Posts by Swampy

    OK, I screwed up by not deleting incompatible plugins before upgrading from OMV 3.x to OMV 4.x. I just assumed the installation script would either disable incompatible plugins or remove them with a warning message. Silly me. It did neither, which resulted in an annoying "Invalid RPC" error message almost everywhere in OMV. So since my server was barely configured with OMV 3.x, I decided just to do a clean install of OMV 4.x. What could possibly go wrong?


    The installation went fine until it came time to configure a boot drive. For OMV 3.x, I was using a 16GB SLC USB drive with the Flashmemory plugin. It seemed to work fine. Then, when installing OMV 4.1, right after entering the root password, I got error messages: "Failed to partition the selected disk" followed by "No root file system is defined." At first, I also saw the installer ynoticed earlier OMV files from the 3.X installation on the drive.


    So the first thing I did was pop the USB drive into my iMac, fire up Disk Utility, and erased the drive. After trying this a couple of time without it working, I set the erase level to 7, which erases existing data, writes over it, etc. Still had the problem.


    Then I read this page, this page, and this page. I tried all three suggested solutions: ryecoaaron's 7/10/14 suggestion to zero out what was on the drive, Raj Kumar's 5/12/13 suggestion to use GParted to create new swap and system partitions on the drive, and ryecoaaron's 12/10/16 post, which was like his earlier one but increases the number of zeros by a factor of 10, from 1000 to 10000. I tried each of them, but still no luck.


    One thing I don't understand, is that the error messages mention fixing the partitions from the partition menu. If I escape back to the menu of everything one can do during installation and select the partition item in the menu, the system throws another error, saying there's no root directory. But if I'm using a different USB with the OMV installation iso, there's obviously a root directory there. And isn't the purpose of a partition utility, at least sometimes, to create partitions? So if you're preparing a blank drive, of course there won't be a root directory before you've configured the drive. What am I missing?


    Could someone please help me with this? ;(


    Thanks.

    I made the mistake of not uninstalling 4 plugins (shellinabox, usbbackup, route, and netatalk) that are not crucial to me but I had installed when I set up OMV 3. I tried uninstalling them after the upgrade but still get the Invalid RPC message.


    Is there any way of getting them off the system now, so the error message stops coming up?

    Clonezilla is for making disk images of unmounted drives on the local machine.


    Urbackup is for automatic full and incremental file backup (Linux or Windows) or image backup (Windows only) on remote live machines.


    Those are totally different purposes.

    Excellent, concise explanation. Thank you.


    From what you say, is it correct to infer that urbackup is also not for use with Macs because:

    • You say just "Linux or Windows"?
    • It duplicates what Apple's Time Machine does?

    Hi folks,


    Very new to OMV and a bit confused about how to use the Symlinks plugin. I've created a 2-drive pool, Data1and2, that according to the UnionFileSystems plugin resides at /dev/sdb1. I want to create a new directory, Docker_Images, at the pool's root. Then I want to create a symlink to this directory, and then use the link as a path in the Docker plugin.


    Here's what I tried:

    • Symlink plugin > +Add.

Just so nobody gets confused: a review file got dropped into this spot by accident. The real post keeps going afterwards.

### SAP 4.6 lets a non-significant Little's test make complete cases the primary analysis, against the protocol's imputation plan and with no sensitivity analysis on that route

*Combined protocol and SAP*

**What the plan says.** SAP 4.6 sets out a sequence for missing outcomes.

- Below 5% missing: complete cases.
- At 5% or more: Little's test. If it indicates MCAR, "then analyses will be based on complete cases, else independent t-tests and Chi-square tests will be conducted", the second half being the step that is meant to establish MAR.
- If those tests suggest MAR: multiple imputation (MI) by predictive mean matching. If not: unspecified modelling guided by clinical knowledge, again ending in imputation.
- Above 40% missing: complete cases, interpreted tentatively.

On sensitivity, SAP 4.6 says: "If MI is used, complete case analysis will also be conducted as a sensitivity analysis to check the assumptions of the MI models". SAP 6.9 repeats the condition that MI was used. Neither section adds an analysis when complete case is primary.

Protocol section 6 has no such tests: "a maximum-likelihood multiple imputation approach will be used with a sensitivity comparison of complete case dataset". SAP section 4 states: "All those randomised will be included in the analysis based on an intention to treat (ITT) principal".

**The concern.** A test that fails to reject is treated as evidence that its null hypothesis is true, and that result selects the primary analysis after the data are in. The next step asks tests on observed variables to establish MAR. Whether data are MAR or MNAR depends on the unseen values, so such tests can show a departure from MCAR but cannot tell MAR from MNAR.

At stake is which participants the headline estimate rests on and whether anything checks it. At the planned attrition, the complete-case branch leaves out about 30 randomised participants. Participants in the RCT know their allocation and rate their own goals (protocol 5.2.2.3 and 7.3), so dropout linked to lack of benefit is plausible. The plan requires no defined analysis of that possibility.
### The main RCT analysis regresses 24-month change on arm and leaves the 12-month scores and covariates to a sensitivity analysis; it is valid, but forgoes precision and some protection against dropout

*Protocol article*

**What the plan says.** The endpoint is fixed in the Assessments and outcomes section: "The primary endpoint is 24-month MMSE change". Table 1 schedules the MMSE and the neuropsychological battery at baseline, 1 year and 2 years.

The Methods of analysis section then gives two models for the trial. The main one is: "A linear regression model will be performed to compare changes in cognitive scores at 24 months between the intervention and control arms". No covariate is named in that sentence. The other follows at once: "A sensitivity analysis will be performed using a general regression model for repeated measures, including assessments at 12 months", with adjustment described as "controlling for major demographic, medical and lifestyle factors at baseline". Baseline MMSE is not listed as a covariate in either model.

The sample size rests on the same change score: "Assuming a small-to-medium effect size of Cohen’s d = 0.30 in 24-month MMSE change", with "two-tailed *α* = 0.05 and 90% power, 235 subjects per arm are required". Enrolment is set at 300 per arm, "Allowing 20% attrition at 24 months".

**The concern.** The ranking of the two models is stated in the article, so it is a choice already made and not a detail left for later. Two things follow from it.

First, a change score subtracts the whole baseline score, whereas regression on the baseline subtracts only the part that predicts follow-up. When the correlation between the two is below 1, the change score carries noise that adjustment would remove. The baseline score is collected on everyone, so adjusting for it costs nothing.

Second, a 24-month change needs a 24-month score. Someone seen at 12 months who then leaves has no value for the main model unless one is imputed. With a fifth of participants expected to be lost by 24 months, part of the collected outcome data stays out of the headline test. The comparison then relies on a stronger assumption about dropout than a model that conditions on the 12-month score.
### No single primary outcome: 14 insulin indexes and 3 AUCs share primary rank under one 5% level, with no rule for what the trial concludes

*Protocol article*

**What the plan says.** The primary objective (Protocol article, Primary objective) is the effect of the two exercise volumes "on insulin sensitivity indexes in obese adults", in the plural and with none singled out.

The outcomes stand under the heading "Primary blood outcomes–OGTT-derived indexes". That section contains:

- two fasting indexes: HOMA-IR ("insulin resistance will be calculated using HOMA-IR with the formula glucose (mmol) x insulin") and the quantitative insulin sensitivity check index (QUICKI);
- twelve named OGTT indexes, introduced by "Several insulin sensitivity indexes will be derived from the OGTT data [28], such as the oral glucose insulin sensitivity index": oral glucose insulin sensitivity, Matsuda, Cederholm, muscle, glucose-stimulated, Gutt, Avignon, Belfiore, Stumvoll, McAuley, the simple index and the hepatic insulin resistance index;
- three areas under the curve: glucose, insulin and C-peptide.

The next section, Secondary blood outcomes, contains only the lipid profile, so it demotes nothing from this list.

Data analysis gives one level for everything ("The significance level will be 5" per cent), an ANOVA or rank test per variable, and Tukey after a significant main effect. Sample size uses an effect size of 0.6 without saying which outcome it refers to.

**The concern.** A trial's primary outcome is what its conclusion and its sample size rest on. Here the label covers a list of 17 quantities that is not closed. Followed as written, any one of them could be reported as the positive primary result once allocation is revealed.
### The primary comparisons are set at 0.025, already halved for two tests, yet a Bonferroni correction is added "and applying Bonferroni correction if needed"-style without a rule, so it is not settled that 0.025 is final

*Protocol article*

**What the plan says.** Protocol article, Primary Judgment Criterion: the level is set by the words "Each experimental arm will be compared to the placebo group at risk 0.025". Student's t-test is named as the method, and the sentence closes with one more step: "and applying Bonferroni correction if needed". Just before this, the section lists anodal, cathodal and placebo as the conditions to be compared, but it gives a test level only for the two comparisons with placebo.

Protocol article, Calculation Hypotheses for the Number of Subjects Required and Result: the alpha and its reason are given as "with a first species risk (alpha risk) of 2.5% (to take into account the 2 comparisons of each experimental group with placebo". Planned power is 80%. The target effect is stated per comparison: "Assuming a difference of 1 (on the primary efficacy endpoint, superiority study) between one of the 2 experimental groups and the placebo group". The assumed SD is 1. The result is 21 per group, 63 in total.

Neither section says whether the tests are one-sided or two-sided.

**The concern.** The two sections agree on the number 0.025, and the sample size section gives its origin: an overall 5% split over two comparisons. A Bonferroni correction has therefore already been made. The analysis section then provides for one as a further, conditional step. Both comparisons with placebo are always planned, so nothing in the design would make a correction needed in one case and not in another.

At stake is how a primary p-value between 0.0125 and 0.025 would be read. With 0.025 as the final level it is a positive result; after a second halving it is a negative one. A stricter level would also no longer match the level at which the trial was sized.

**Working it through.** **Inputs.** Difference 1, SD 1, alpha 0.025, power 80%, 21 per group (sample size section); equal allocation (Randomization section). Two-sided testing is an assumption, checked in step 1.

• In the Source box, click on the folder icon and navigate to /dev.
    • Look for sdb1 or even sdb*. Nothing beginning with sdb shows.

    What's wrong? ;(


    Also, although I haven't gotten that far, once I locate the root directory of Data1and2, can I create a folder there by using the Symlink plugin and simply adding the folder to end of the Source path? Or do I have to create the folder some other way? What about ownership, group membership, and permissions for the newly created folder? Is the only way by using the CLI, or does OMV have some tool that can do this?


    And once the link is created in the Symlink plugin, is using the link a simple matter of copying the Destination path and pasting it in another plugin's text box? Or must one use some other way?


    My goal is to use a symlink in the Docker plugin so that if I decide to move the images somewhere else, all I'll need to do is redefine the link.


    Thanks for your help!

    Hi folks,


    I have some general questions and home some of you will take pity and answer them. I've been working for months, off and on, to get a NAS up and going. But I'm new to Debian, OMV, and Docker, so there's lots to absorb. So far I've installed and set up OMV 3.0.98. I'm not really using the NAS for anything yet, and all I really plan to use it for is: storing media, media service (Plex Pass version of Plex, Kodi, and PlexPy), WebDAV server, and TimeMachine backup. I have read the Docker documentation, and this entire thread (all 3 years, 43 pages, and 848 previous posts). Still I'm feeling quite clueless.


    As a first step, I've decided to work on getting Plex going. But I have some basic questions:

    • Before going to the trouble of finishing setting up the server, should I install OMV 4.x instead of 3.x? The OMV Downloads page has OMV 4.0.14 available, and it does not have the usual suffixes (.beta, .rc, etc.) for versions still being tested. Several of you say you are using OMV 4, and the OMV4/Docker/Docker GUI seem better integrated. OTOH, I've not seen any announcements that OMV 4 is officially released. If I set things up under OMV 3, would I have to just do it over again with OMV 4? OTOH, should I trust OMV 4 now?
    • Lots of posts in this thread show windows labelled "Source Code." But much of what's shown looks like what I'd ordinarily call console output. Is this just a matter of nomenclature? Or there there more here than meets the eye?
    • Whatever these windows are showing, how does one create them? Does OMV have a tool to capture the image? Or what?
    • Logging in via SSH and exploring the file system, I get the impression that the system expects home directories to be located in /home. But looking around the OMV GUI, I come across Users. I've seen both on *nix systems. Could someone straighten this out, please?